Mobile Advertising Before And After 2018
January 2, 2019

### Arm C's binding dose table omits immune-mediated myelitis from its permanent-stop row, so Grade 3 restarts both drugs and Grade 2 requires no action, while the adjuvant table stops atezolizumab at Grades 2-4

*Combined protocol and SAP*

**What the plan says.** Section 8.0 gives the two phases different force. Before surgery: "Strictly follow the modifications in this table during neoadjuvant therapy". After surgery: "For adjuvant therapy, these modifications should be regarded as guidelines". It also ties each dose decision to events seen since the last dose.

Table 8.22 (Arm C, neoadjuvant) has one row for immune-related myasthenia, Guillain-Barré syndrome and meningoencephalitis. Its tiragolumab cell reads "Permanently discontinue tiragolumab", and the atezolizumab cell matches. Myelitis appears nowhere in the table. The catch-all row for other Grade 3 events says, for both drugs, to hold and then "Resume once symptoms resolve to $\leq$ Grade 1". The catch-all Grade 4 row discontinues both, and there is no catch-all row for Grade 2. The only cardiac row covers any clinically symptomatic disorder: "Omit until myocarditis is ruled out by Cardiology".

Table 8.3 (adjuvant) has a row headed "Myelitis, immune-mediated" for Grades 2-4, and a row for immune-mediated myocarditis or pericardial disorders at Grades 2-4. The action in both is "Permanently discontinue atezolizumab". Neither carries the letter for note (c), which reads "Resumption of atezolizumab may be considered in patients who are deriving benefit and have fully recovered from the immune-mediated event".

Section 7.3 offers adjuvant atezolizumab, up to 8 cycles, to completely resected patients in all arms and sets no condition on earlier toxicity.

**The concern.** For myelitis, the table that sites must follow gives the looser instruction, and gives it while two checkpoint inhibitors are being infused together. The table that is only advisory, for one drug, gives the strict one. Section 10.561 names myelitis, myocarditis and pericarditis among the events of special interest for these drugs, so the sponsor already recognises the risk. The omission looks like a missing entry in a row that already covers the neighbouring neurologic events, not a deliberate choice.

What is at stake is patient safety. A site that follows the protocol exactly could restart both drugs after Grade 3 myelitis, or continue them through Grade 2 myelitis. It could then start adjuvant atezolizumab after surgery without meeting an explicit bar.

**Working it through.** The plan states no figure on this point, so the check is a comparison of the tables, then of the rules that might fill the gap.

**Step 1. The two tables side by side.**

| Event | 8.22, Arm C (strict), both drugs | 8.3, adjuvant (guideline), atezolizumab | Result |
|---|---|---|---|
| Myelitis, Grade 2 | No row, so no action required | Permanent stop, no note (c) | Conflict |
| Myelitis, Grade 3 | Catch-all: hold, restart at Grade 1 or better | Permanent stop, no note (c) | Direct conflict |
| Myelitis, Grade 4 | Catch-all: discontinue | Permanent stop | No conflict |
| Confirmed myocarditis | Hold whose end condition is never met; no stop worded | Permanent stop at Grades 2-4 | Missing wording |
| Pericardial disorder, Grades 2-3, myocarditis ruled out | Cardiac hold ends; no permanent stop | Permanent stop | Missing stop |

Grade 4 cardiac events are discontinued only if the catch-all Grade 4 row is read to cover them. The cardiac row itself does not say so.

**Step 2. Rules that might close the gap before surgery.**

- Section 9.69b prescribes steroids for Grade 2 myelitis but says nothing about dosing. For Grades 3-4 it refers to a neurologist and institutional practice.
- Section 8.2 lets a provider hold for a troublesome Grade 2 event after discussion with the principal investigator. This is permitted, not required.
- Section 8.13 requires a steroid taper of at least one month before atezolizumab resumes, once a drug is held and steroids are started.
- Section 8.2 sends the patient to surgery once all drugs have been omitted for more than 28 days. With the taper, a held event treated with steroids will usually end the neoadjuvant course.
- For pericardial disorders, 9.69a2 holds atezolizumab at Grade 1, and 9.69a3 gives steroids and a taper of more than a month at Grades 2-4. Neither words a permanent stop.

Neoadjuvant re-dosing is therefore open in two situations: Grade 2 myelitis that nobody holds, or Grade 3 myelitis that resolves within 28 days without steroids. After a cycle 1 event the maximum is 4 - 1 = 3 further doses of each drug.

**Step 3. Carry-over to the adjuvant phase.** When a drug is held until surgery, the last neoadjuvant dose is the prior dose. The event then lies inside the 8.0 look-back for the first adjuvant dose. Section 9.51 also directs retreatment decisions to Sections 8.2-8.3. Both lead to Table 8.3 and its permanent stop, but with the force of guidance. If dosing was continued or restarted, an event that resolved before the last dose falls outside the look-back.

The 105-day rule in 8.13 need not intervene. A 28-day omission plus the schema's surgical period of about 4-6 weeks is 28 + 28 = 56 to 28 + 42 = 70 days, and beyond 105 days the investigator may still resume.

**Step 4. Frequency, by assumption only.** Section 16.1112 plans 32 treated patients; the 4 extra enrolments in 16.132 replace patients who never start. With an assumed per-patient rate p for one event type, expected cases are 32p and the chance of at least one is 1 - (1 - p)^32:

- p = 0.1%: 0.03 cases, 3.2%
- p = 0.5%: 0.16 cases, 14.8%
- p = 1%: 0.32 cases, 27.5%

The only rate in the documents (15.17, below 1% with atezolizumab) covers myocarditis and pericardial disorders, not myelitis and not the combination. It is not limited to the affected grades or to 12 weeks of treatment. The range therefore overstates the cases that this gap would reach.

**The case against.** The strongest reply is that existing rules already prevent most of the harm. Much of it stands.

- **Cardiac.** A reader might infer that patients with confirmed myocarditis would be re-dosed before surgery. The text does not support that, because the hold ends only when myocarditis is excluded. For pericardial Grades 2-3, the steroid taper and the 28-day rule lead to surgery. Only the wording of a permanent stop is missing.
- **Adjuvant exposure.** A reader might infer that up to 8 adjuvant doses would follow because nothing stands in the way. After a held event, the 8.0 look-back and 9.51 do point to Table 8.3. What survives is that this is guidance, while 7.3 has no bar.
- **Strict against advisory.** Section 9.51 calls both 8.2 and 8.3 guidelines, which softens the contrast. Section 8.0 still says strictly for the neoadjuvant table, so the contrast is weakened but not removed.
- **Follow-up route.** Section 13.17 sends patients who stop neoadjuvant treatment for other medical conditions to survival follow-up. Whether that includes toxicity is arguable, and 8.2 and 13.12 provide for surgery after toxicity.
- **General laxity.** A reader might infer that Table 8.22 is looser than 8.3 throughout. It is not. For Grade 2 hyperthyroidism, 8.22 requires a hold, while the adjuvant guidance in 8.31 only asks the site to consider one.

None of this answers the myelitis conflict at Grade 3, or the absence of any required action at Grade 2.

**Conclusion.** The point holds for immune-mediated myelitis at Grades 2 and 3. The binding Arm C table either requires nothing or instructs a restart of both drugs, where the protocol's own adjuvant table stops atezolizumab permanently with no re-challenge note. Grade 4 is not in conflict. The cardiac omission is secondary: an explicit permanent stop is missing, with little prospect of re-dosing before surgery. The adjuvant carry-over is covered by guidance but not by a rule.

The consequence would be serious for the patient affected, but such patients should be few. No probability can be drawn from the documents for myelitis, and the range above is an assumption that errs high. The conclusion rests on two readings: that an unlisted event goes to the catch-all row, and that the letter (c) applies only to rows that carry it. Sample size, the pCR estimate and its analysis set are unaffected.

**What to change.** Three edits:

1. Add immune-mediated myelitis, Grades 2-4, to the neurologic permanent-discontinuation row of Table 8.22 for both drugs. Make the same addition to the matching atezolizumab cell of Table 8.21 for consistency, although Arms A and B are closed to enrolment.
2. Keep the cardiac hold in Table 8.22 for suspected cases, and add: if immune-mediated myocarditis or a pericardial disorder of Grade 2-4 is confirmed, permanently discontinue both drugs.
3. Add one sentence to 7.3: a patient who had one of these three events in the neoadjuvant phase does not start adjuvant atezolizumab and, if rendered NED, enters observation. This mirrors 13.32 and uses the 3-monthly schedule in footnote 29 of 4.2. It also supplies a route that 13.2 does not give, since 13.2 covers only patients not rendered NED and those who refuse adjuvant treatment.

This is the latest Forbes article from Chartboost co-founder Maria Alegre originally published here.This year, the App Store turned 10 years old. I'm fortunate to have witnessed the challenges and opportunities of this vibrant ecosystem throughout all these years, first as part of a mobile game studio (Tapulous, acquired by Disney) and then as a co-founder of an in-app advertising platform (Chartboost). Here is a summary of how I believe the future of mobile in-app ad tech will evolve in the next three to five years. This will hopefully save you research time, provide clarity and make you a bit more informed about where to place your bets on partnerships, investments, a road map and more.Before we get started, a basic clarification: Mobile in-app advertising is not the same as mobile web advertising. There are two key differences: 1) cookie tracking vs. device IDs, and 2) real-time ads vs. delayed or cashed ad delivery. These differences have proven to be extremely hard to reconcile, resulting in several long, painful, time-consuming failed partnerships between desktop and in-app key players. Partnerships that often start among company leaders full of hope and get abandoned nine months later by frustrated integration teams.A big part of what's happening in the mobile in-app advertising industry is similar to what happened on the desktop. But the intrinsic differences between the two platforms are fostering faster changes and more opportunities for newcomers to lead the transformation.Appnexus (recently bought by AT&T), Rubicon, Index, Criteo and Amazon are the current dominant players (outside of the Google and Facebook duopoly) that started on the web, built billions of dollars in value and have declined now in the times of mobile. These companies do have mobile web, but the data shows that engagement happens in-app. This is like telling a sea lion that the future is above water. They can breathe but they can?t run.Mobile in-app advertising is about to endure a profound transformation that will change the dynamics of the current ecosystem and turn it upside down. I believe the innovation dilemma will cause many to fade away, and new transparency-first programmatic solutions will rise. It?s a shakeup that will be painful at first, but overall, it will deliver a healthier, cleaner and better set of partners for app developers to monetize their content. But before we get to that, let me go through a little bit of history.In-app advertising used to be sold through ad networks. Ad networks use humans the vast majority of the time to buy and sell ads through a mostly self-contained ecosystem. Most of them have succeeded on the shoulders of expert deal negotiators instead of having great tech. They tend to be black boxes. They tend to give you good performance when they are onboarding a publisher and slowly degrade as their partner loses attention. Ad networks are, in general, a win-lose game.That is why mediation layers were born. As a protection to publishers, their pitch was to enable publishers to put an ad network against another and switch them up when/if performance was degraded. But there was a big problem with that vision: No one was willing to pay for that service. Therefore, mediations had no means of thriving as a business and had to hack one together. They built their own exchanges: a pipe to aggregate demand, either directly or from third parties and compete in their own waterfall with the ad networks they were theoretically providing a neutral optimization for.As you might have guessed, there is an inherent conflict of interest in that model, which forced mediations to become extremely opaque with their optimization algorithms and lose all credibility from the in-app publishers. That is how, today, over 70% of publishers have decided to build their own in-house mediation technology based on our own data after analyzing over 200,000 publishing apps. Some in-house mediations are good, but they are hard to maintain, and it?s hard to prioritize engineering resources for them inside of a content creator whose mission and passion is to build amazing, engaging content for their audiences.Which brings us to today.Advertising today is no longer bought and sold by humans. Computers have proven to be a much more effective way of buying the right audience at the right price to deliver value for the advertisers. Since its inception in 2010, OpenRTB has become the standard to buy and sell inventory programmatically, first on the web and now on mobile, too. In essence, real-time bidding (RTB) allows an individual ad impression to be put up for bid in real time. This is done through an auction per impression, similarly to how financial markets operate. The main benefit of RTB is that it allows advertisers to make pricing decisions per user based on their demographic, contextual or behavioral characteristics.Some ad networks have built programmatic exchanges to complement their direct demand with third-party demand and compete with the opaque mediations that are often rigging the selling process. But the future is not exchanges inside ad networks or exchanges embedded in mediations. The future is a unified auction where the players can transparently see the logic behind the bidding process so the auction, this time, can?t be rigged.The vision of the transparent unified auction is extremely powerful and the value proposition is simple: The trust is based on the transparency, and the profitability on the player who is smarter, faster and most efficient. Publishers will make more money and will regain visibility and control, and they?ll replace middlemen with transparent technology. The company who is able to execute on that vision will own the future if mobile in-app. And every day this is delayed the publisher loses.